Wang: In history, the most similar comparison is to the Spanish flu from 1918. That’s because it’s also a respiratory virus that transmits quite readily. It kills a significant fraction but not at the extraordinarily high levels of something like Ebola, which again, is something like greater than 50% of the people. So I think that there are a lot of analogies to the 1918 flu, although it’s a very different kind of virus. Our ability to treat and to hopefully develop therapeutics or prevention strategies are far superior now, and so that’s one advantage that we have. I think there is hope that we could have effective drugs that could be developed.
Dryden: The weather’s warming up. I know, again, a different kind of virus, but flu season tends to go away when the weather tends to get warm. Is there any thought that this virus might behave the same way, or is it possible that it will get worse again even with the warm weather?
Wang: I think it’s unlikely that the warm weather is going to help the situation in a significant way. That’s because when you look at other parts of the world, the virus is expanding tremendously in places like Saudi Arabia. Brazil is a hot spot right now, and Brazil’s on the equator. A lot of people can be infected with the virus and transmit the virus even though they don’t have symptoms.
Dryden: Is social distancing still the key as we move into the summer?
Wang: Public health people have done a good job of emphasizing that you have to do this social distancing and be six feet away from people. But I guess I’m concerned now with all this reopening that you have six-feet spacing and people can be sitting in the restaurant, but now you’re there for hours on end and you’re six feet away. This is not the magic bullet because it’s respiratory. Being six feet away from someone who was infected for two hours or three hours is not good. I fear that people have latched onto the six-feet thing as if it’s a magic thing. And if this was Ebola virus, it would be wonderful. You will not get Ebola virus if you’re six feet away, but this is a respiratory virus. And so I fear that — I don’t know, the people who want to open gyms, they’re saying, “Well, we’ll be social distanced. We’ll be six feet away.” So you’ll have people six feet away who are breathing heavily, huffing and puffing, and you’re both on the treadmill for an hour. Everybody’s exhaling forcefully and, yes, you are six feet away, but that’s worthless.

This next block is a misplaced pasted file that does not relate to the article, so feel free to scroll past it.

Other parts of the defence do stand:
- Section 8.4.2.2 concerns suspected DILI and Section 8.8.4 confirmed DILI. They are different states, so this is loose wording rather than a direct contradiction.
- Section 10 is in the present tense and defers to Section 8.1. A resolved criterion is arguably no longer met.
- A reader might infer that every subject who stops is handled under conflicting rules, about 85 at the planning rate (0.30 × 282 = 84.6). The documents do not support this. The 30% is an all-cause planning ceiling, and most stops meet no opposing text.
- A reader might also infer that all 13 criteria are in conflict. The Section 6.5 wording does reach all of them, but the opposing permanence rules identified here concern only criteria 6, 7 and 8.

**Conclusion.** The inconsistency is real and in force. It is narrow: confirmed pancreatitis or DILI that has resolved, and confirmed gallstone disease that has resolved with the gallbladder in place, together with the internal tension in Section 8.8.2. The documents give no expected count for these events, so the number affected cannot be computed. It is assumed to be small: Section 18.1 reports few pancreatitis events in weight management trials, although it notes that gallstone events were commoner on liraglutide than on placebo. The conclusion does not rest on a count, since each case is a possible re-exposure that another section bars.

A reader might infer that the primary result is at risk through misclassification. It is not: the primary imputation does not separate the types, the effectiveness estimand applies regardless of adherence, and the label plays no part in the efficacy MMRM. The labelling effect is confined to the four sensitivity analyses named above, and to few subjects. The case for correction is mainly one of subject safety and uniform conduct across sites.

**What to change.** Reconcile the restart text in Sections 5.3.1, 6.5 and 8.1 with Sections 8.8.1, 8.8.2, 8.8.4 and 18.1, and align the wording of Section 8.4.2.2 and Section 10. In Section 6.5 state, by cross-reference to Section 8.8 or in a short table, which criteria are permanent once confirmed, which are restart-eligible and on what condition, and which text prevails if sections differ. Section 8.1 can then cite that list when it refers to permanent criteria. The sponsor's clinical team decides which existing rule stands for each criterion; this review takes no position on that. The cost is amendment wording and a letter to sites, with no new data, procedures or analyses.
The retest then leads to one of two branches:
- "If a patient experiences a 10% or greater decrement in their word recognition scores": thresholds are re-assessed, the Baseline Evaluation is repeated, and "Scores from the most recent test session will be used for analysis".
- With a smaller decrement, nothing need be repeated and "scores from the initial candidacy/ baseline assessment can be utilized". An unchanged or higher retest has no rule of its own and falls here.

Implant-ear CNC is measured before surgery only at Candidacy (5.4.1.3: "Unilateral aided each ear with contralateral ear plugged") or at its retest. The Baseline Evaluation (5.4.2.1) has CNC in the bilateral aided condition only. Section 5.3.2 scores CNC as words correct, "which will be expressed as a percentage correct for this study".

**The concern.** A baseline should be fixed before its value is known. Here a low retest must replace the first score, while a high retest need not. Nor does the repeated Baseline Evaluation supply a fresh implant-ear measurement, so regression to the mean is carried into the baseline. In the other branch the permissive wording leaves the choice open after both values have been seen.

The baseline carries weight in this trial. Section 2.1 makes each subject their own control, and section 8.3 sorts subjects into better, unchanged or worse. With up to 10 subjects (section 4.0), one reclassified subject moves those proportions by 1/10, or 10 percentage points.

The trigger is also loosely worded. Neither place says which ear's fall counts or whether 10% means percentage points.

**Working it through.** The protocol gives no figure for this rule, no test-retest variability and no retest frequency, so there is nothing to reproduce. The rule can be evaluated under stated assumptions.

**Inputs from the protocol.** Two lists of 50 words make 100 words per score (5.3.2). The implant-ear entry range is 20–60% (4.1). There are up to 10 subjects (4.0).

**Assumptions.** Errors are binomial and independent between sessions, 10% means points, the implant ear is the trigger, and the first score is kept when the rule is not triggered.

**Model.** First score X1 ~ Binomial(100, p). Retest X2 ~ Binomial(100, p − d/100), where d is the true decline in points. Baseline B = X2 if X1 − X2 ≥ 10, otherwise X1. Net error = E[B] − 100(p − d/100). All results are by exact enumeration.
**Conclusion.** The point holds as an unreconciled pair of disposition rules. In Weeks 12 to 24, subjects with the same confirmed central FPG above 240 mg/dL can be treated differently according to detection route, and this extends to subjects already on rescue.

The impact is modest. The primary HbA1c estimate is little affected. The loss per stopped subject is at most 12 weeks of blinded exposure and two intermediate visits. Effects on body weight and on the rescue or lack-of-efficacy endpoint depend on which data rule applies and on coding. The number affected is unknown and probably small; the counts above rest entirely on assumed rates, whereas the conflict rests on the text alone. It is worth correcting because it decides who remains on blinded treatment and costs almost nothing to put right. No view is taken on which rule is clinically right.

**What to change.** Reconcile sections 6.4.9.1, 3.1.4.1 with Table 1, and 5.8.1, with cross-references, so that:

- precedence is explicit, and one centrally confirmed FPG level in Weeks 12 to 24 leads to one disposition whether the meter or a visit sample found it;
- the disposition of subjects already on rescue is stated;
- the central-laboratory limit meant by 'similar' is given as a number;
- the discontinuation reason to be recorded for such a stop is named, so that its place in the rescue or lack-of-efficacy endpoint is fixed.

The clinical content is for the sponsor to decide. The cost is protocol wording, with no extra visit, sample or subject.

Kinch: I’m Michael Kinch. I’m an associate vice chancellor at Washington University in St. Louis.
Dryden: Kinch directs Washington University’s Center for Research Innovation and Biotechnology and Center of Drug Development. He has studied and written about vaccines throughout our nation’s history. And he says he believes part of the issue with this new coronavirus is that so much still is unknown, and so many people looking to learn more have been willing to accept bad information.
Kinch: Well, I think, obviously, it comes from fear, and I’m not a psychologist. I’m a biologist, but at the end of the day, to put things into perspective, this is an extremely dangerous virus. It is very easily communicated to others, and so we need to be very nervous about this.